Modern day spring training began here in 1947 when Bill Veeck brought his Cleveland Indians to Tucson and Horace Stoneham came to Phoenix with the New York Giants. In 1951 Arizona baseball fans got a good look at the New York Yankees when future Hall of Famer Joe DiMaggio and rookie Mickey Mantle trained in Phoenix. A year later spring training got an additional boost when civic and government leaders convinced more Major League teams to train in sunny Arizona. In 1952, Dwight Patterson and members of the newly formed Mesa HoHoKams led negotiations as the Chicago Cubs and the City of Mesa signed a multi-year agreement. Many other teams followed with the most recent additions being the Los Angeles Dodgers and Cleveland Indians in 2009 and The Cincinnati Reds in 2010. Today, the Cactus League is now made up of 15 teams playing in nine cities, in ten stadiums throughout the state.

Visitors can count on near perfect weather each spring – another draw for folks still under a layer of snow and ice seeking respite in the Sonoran Desert. Pitchers and catchers arrive in mid-February with other players soon following and you can watch them practice at area parks – for free! Guests planning their spring training pilgrimage can get an early start on securing their vacation packages starting in December when the Cactus League schedule is released.


The Arizona Museum for Youth in Mesa, just a few minutes from Hohokam Stadium, is the new home of Play Ball: the Cactus League Experience, opening Feb. 26, 2010. This interactive and educational exhibit celebrates the long and colorful history of professional baseball in Arizona from the sports barnstorming days in the early 1900’s, to the inauguration of the Cactus League in 1947 and up through the present day.

Here, visitors are treated to stories of the players, teams and ballparks that have all made the annual spring pilgrimage to the Southwest. This expanded exhibit is showcased in an entirely new space designed specifically for the collection. The exhibit’s existing displays, including Arizona’s original spa at Buckhorn Baths used for player conditioning and the popular Wii baseball game, take center stage. New additions include touch screen kiosks to showcase additional historical content and photos, baseball art, and interactive activities including “design your own pennant,” and “make your own trading card.” Youth enjoy the 3-D stadium puzzles available, while adults take in the audio visual elements with historical film montages, which feature Cubs legendary broadcaster Harey Carey and footage of spring training from the early 1950s.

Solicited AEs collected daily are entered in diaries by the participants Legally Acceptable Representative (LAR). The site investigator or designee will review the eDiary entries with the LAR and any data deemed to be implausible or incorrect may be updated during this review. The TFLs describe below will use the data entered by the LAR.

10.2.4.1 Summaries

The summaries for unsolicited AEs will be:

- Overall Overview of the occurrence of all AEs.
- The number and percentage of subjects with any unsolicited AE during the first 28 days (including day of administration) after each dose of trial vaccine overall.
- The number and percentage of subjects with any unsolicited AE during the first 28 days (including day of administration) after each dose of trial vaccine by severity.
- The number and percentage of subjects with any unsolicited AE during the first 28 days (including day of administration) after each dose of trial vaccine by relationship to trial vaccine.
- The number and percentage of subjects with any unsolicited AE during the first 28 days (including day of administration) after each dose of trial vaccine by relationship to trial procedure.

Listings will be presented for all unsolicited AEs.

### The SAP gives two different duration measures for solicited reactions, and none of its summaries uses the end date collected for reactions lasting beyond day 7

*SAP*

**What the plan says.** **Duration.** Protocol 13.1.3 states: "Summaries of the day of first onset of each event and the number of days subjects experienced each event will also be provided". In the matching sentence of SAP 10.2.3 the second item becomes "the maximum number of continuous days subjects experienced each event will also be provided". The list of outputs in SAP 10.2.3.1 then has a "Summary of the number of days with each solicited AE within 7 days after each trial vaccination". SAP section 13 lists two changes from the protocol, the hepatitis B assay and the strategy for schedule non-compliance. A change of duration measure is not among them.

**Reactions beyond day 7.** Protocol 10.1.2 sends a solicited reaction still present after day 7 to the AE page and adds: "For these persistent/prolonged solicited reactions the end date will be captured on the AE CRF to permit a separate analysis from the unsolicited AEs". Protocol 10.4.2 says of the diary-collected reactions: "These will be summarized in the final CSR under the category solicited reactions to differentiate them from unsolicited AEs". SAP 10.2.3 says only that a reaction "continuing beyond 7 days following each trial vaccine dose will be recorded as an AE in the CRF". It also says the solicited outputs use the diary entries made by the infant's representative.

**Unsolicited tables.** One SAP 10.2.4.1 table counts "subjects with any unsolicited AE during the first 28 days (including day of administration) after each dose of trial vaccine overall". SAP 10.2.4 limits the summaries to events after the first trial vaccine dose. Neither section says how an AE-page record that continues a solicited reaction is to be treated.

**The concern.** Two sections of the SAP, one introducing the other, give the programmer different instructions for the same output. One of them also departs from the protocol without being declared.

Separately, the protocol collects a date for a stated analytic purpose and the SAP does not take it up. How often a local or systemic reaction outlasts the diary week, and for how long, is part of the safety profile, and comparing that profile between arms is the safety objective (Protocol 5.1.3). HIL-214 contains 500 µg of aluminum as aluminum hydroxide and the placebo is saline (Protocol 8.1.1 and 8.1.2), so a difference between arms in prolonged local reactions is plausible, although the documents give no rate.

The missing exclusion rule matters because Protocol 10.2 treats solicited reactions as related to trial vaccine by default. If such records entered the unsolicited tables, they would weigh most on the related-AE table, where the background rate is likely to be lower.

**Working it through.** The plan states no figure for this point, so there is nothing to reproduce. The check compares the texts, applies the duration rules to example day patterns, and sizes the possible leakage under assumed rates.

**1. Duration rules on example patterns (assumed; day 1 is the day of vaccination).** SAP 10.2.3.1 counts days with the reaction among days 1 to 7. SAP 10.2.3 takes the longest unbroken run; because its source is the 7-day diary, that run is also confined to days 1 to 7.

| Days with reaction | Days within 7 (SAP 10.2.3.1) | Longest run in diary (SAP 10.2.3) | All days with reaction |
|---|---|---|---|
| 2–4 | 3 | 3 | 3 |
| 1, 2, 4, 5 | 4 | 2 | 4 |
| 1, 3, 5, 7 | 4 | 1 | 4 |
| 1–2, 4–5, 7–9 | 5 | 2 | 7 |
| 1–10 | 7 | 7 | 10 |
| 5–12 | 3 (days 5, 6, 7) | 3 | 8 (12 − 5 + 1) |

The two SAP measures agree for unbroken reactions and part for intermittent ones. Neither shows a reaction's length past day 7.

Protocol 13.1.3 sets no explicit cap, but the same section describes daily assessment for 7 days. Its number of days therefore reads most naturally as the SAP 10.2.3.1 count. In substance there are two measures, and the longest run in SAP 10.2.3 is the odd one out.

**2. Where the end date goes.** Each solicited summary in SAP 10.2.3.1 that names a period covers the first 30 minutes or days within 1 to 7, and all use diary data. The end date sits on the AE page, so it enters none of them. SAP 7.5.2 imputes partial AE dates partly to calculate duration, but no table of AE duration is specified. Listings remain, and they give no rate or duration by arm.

Since Play Ball! debuted in January 2009, the Mesa Historical Society has received incredible support from baseball fans across the nation who wish to contribute to the exhibit. Coveted items that date back decades have been collected and donated for display in the expanded exhibition including a rare glove, mask, and uniform from the early 1900s; Ernie Banks signed little league bat; signed memorabilia from favorite Cactus League stars including Gaylord Perry, Reggie Jackson, Mark Grace, and Bob Feller; Seattle Pilots, Red Sox, and Orioles memorabilia from stadiums across Arizona. Extensive research and collecting is on-going for the exhibit which involves members of the Society for American Baseball Research (SABR) and a committee of civic leaders.

Baseball’s ability to garner interest and followers that span generations add a special touch to these exhibits. While enjoying their time at the Arizona Museum for Youth, adults can re-live their childhood dreams here, and children can create new ones, as they view items dating back to the era of Ted Williams, Sandy Koufax and Willie McCovey.

(Brought to you by the Mesa Convention and Visitor’s Bureau)